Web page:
First Patient Treated in XLRP Gene Therapy Clinical Trial
A 29-year-old British man is the first person to be treated in a gene therapy clinical trial for X-linked retinitis pigmentosa (XLRP). Robert MacLaren, MD, the lead investigator for the trial taking place at the Oxford Eye Hospital in the United Kingdom, says the patient is doing well and has gone home. The trial is being run by Nightstar, a biopharmaceutical company in the U.K. developing therapies for inherited retinal diseases. As many as 24 patients will be enrolled in the 12-month trial.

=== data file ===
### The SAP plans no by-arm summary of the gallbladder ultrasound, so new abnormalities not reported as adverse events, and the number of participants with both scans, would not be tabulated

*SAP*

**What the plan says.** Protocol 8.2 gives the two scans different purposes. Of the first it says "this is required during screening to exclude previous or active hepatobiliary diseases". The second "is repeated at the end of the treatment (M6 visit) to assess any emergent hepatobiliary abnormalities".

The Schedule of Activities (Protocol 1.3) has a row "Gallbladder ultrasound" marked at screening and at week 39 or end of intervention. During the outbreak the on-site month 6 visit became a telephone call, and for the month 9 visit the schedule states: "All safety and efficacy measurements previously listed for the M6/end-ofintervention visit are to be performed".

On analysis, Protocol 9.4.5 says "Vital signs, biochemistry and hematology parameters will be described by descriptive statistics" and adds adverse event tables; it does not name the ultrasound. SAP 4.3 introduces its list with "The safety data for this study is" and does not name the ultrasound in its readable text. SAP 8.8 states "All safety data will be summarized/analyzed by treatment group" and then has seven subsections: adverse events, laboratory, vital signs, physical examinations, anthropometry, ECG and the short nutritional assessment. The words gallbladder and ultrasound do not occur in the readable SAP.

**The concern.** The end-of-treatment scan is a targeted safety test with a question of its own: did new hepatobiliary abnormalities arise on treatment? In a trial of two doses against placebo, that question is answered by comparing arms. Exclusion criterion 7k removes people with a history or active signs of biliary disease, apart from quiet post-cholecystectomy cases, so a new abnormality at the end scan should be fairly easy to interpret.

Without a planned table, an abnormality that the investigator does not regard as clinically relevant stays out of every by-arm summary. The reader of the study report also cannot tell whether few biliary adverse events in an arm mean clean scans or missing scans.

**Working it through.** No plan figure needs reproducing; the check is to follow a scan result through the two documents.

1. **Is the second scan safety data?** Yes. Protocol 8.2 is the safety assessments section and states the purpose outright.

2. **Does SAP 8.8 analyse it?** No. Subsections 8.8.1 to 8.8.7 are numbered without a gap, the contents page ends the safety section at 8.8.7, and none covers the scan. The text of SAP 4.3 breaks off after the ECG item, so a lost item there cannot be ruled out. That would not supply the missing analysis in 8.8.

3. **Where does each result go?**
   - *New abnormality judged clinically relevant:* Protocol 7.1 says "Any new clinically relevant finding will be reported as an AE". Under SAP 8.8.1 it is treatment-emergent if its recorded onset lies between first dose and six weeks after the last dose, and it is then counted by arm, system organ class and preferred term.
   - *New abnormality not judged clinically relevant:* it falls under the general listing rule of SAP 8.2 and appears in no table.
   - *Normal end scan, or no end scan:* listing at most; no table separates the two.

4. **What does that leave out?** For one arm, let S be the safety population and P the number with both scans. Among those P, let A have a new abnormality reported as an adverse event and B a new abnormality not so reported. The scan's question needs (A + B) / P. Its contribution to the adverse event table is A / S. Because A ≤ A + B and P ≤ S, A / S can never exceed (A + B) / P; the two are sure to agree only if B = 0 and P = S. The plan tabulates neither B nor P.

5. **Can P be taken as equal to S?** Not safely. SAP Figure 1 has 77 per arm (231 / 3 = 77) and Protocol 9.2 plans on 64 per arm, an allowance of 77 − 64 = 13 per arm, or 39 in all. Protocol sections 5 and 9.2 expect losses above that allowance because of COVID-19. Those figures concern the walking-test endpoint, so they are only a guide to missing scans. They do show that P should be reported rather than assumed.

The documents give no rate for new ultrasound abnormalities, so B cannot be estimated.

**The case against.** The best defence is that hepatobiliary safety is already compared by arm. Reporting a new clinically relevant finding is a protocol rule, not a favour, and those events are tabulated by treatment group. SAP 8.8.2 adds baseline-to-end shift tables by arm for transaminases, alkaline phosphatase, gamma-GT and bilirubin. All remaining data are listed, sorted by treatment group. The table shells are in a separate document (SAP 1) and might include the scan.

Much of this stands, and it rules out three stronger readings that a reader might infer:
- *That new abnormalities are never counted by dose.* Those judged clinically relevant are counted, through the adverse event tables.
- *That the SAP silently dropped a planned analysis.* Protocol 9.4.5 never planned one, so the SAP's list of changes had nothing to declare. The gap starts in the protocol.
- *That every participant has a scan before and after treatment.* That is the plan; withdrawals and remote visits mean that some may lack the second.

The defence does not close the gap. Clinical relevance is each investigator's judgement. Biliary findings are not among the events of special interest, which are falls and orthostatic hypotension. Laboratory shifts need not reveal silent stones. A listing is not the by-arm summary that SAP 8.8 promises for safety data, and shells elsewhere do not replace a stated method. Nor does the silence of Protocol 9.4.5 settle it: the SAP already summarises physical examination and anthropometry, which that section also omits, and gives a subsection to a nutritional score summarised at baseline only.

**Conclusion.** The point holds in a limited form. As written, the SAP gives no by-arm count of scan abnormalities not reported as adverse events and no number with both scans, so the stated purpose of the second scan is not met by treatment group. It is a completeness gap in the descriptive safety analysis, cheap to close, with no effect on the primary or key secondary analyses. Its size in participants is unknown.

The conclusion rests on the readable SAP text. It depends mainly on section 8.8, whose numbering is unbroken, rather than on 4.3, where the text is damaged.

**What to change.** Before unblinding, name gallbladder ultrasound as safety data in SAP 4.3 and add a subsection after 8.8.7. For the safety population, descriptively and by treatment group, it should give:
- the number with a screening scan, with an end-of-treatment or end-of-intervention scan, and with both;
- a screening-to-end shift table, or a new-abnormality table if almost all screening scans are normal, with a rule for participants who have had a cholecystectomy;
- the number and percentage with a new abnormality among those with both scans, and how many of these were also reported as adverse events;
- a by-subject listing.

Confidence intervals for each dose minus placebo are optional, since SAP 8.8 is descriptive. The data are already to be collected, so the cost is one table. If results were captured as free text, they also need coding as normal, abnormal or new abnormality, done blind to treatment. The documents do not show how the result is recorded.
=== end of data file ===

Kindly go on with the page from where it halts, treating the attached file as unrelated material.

XLRP is a leading cause of inherited, progressive vision loss. The condition usually affects males, but is also diagnosed occasionally in females. Mutations in the gene RPGR cause about 70 percent of XLRP cases. RPGR mutations affect about 15,000 people in the United States and tens of thousands more around the world. The Nightstar gene therapy involves injection of healthy copies of RPGR underneath the retina. The RPGR copies are contained in a human-engineered virus — known as an adeno-associated virus or AAV — which is designed to readily penetrate retinal cells to deliver the therapeutic genetic cargo. While the current clinical trial is focused on evaluating safety, researchers hope that a single injection of the XLRP gene therapy will slow or halt vision loss for several years. Dr. MacLaren says the treatment was challenging to develop, because even the therapeutic copies of RPGR are prone to mutations. “The natural RPGR gene sequence is very difficult to read and reproduce,” he says. “But the new DNA sequence we are using has proven to be very stable in our laboratory studies. Dr. Dominik Fischer and other members of my team in Oxford spent many years working out how to develop a safe and effective gene therapy by manipulating the DNA sequence, but without changing the protein.” “We are delighted to see a gene therapy for XLRP move into a human trial. This is great news for many of our constituents,” says Stephen Rose, PhD, chief research officer, Foundation Fighting Blindness. “While most forms of RP lead to significant vision loss, XLRP tends to be on the severe end of the RP spectrum. We desperately need treatments to halt this challenging disease and look forward to learning more about this therapy’s potential as the trial progresses,” Rose says. Nightstar is also running a gene therapy clinical trial for choroideremia, an inherited retinal disease that causes severe vision loss in males. The company reported that the choroideremia gene therapy has provided vision improvements, sustained for 3.5 years, in five of the first six patients treated. Dr. MacLaren is also the lead investigator in that study.